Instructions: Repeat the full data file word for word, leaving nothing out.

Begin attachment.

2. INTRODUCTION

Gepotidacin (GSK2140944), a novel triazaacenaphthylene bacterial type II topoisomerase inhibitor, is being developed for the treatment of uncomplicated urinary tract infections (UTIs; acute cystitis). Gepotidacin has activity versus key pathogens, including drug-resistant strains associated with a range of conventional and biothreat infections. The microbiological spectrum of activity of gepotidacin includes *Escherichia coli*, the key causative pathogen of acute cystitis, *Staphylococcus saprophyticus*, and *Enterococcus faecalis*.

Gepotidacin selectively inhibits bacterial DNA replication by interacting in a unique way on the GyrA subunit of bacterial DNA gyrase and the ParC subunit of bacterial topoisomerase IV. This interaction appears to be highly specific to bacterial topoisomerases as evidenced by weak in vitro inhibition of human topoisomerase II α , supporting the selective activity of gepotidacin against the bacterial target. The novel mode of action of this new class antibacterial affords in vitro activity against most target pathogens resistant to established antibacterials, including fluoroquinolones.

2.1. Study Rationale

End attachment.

2. INTRODUCTION

Gepotidacin (GSK2140944), a novel triazaacenaphthylene bacterial type II topoisomerase inhibitor, is being developed for the treatment of uncomplicated urinary tract infections (UTIs; acute cystitis). Gepotidacin has activity versus key pathogens, including drug-resistant strains associated with a range of conventional and biothreat infections. The microbiological spectrum of activity of gepotidacin includes *Escherichia coli*, the key causative pathogen of acute cystitis, *Staphylococcus saprophyticus*, and *Enterococcus faecalis*.

Gepotidacin selectively inhibits bacterial DNA replication by interacting in a unique way on the GyrA subunit of bacterial DNA gyrase and the ParC subunit of bacterial topoisomerase IV. This interaction appears to be highly specific to bacterial topoisomerases as evidenced by weak in vitro inhibition of human topoisomerase II α , supporting the selective activity of gepotidacin against the bacterial target. The novel mode of action of this new class antibacterial affords in vitro activity against most target pathogens resistant to established antibacterials, including fluoroquinolones.

2.1. Study Rationale